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Re: [vox-tech] Which cipher to use?
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Re: [vox-tech] Which cipher to use?

Mark K. Kim writes:
 > On Tue, 4 Jun 2002, Micah Cowan wrote:
 > > Bill Broadley writes:
 > >  > Xor is 100% secure if your key is as long as your data, otherwise known
 > >  > as the otp = one time pad.  If it's less, it is indeed rather easy to break.
 > >
 > > This is really picky of course, but the other criteria for "secure use
 > > of Xor", in addition to having a key at least as long as your data,
 > > is:
 > >
 > >   1. That it be a random sequence - *truly* random.  This rules out
 > >      using "passphrases" and the like.  *All* passphrases or passwords
 > >      are extremely insecure for Xor, regardless of length.
 > >
 > >   2. That it be used only one time, and then discarded - never to be
 > >      used again.
 > >
 > > The combination of those three requirements (counting yours), is what
 > > makes something a one-time pad, or "Vernam Cipher".  (I know you know
 > > this stuff, Bill - but I'm pointing it out for any who don't).
 > ==8<--
 > One-time-pad (of which XOR is one method) is still not secure even if you
 > follow the "standard rules" (the ones Micah points out.)

Good point about XOR being one method - the "canonical" method is to
rotate the letters by the value, not XOR it. But either way, the
probability distributions work out the same.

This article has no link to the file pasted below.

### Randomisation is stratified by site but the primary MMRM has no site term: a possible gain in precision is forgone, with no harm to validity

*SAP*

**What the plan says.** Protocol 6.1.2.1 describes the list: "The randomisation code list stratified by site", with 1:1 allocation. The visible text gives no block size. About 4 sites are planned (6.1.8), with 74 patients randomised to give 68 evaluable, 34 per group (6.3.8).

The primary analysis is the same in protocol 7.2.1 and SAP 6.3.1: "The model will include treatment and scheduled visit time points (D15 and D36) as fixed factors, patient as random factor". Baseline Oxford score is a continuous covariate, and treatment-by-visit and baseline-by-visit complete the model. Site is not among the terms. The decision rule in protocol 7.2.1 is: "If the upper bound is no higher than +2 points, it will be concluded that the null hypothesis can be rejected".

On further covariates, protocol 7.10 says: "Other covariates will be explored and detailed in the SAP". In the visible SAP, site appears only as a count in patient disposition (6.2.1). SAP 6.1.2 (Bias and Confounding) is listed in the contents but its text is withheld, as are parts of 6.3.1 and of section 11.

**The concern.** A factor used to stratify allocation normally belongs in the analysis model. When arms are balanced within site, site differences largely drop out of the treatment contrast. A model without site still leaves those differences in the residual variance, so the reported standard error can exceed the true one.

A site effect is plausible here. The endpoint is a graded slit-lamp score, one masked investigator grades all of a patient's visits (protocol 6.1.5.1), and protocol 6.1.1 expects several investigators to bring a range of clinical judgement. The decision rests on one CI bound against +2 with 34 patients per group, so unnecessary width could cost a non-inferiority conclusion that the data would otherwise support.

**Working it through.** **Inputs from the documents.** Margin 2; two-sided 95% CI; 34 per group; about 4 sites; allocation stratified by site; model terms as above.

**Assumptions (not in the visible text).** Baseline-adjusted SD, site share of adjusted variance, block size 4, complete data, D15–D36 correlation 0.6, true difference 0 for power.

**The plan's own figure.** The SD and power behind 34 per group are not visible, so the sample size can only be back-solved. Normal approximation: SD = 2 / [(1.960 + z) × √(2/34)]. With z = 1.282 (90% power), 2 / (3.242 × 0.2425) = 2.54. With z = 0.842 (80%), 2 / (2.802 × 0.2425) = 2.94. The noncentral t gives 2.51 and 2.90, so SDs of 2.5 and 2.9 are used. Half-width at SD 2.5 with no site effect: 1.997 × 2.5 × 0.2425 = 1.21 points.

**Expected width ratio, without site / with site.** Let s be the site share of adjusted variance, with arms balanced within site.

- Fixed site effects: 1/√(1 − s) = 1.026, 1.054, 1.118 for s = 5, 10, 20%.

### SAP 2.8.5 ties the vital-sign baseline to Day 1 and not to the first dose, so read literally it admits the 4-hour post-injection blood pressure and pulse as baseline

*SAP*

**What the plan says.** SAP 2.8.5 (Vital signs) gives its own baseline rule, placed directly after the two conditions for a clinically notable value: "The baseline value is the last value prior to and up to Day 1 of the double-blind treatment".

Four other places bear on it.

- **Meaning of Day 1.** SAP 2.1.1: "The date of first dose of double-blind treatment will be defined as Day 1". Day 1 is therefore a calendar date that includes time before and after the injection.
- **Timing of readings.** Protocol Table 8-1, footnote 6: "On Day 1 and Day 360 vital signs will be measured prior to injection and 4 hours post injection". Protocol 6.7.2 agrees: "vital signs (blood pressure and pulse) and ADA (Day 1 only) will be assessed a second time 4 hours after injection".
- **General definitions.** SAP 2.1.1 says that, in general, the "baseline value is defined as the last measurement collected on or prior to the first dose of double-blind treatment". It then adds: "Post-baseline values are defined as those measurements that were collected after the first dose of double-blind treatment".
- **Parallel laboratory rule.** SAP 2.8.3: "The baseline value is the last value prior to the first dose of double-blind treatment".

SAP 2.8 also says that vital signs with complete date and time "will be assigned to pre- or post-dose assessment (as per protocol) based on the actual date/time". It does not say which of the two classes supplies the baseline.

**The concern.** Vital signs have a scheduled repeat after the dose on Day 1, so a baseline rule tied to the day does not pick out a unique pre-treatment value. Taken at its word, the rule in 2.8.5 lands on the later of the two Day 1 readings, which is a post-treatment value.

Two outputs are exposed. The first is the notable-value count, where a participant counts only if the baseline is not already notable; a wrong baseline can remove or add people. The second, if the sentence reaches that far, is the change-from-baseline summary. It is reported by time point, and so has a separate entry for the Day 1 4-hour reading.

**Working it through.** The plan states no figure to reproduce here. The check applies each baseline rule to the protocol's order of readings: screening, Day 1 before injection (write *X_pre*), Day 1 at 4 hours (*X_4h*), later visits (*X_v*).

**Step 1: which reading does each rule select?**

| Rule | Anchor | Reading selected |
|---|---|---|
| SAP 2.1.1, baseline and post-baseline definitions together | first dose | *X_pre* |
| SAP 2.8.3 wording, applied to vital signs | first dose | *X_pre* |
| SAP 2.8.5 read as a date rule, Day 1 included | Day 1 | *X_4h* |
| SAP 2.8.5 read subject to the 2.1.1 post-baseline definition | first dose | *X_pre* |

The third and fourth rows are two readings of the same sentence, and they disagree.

> One way the
 > message could be compromised is if the adversary messes up your
 > communication.  Example:
 >    1. I send the message "I'll meet you at 10 O'Clock", XORed.
 >    2. Aversary intercepts the message.  S/he has no clue what it says,
 >       but s/he knows it's about some meeting.  In a random spite,
 >       s/he changes a random character.
 >    3. The recipient receives the message "I'll meet you at 11 O'Clock".
 > The message has now been compromised even though the adversary did not
 > know what the original message was.  It took a little luck, but it's not a
 > bad chance, if all the adversary wants to do is confuse the recipient.

More luck than I'm willing to worry about, frankly. The chances of
choosing the right spot to change (1 out of 17), *and* the right value
to change it to (9 out of 256) to affect it in a way that is
meaningful are pretty slim. The odds are *much* greater that the
message will just be garbled slightly.

 > I guess if the adversary could do the above, s/he could also simply not
 > forward the message until the recipient dies from old age, too.  But all
 > these issues are important concerns one should be aware of in security;
 > one can't blindly use a technique just because someone tells you it's
 > secure, but one also needs to be aware of all the issues.

This still makes OTP by far the most secure encryption mechanism, bar
none. However, complications arise because it's also damned
inconvenient for most situations. You can't use it to encrypt internet
communications, for instance, unless you physically transport the key
to the other site in advance, or use some other means of
communications that is already secured.

Also, the fact that once you've used up the key, it's done. And you
have to ensure that both parties are very good at destroying the keys,
unless you don't care what happens to the message once it's been
received (which is a possibility). All in all, OTP isn't much more
convenient than just driving over to the recipient's house and
delivering it in person.

Which is why it's almost never used - security is always a balance
between practical usability and ultimate security. After all,
security's no problem if you're enclsoed in a shielded room, with no
connectivity, and you're the only one there. But that makes it kinda
difficult to communicate.

But anyway, in general, I agree with you - there's no perfect solution
for every situation. Everything's a trade-off: finding the right one
is always important.

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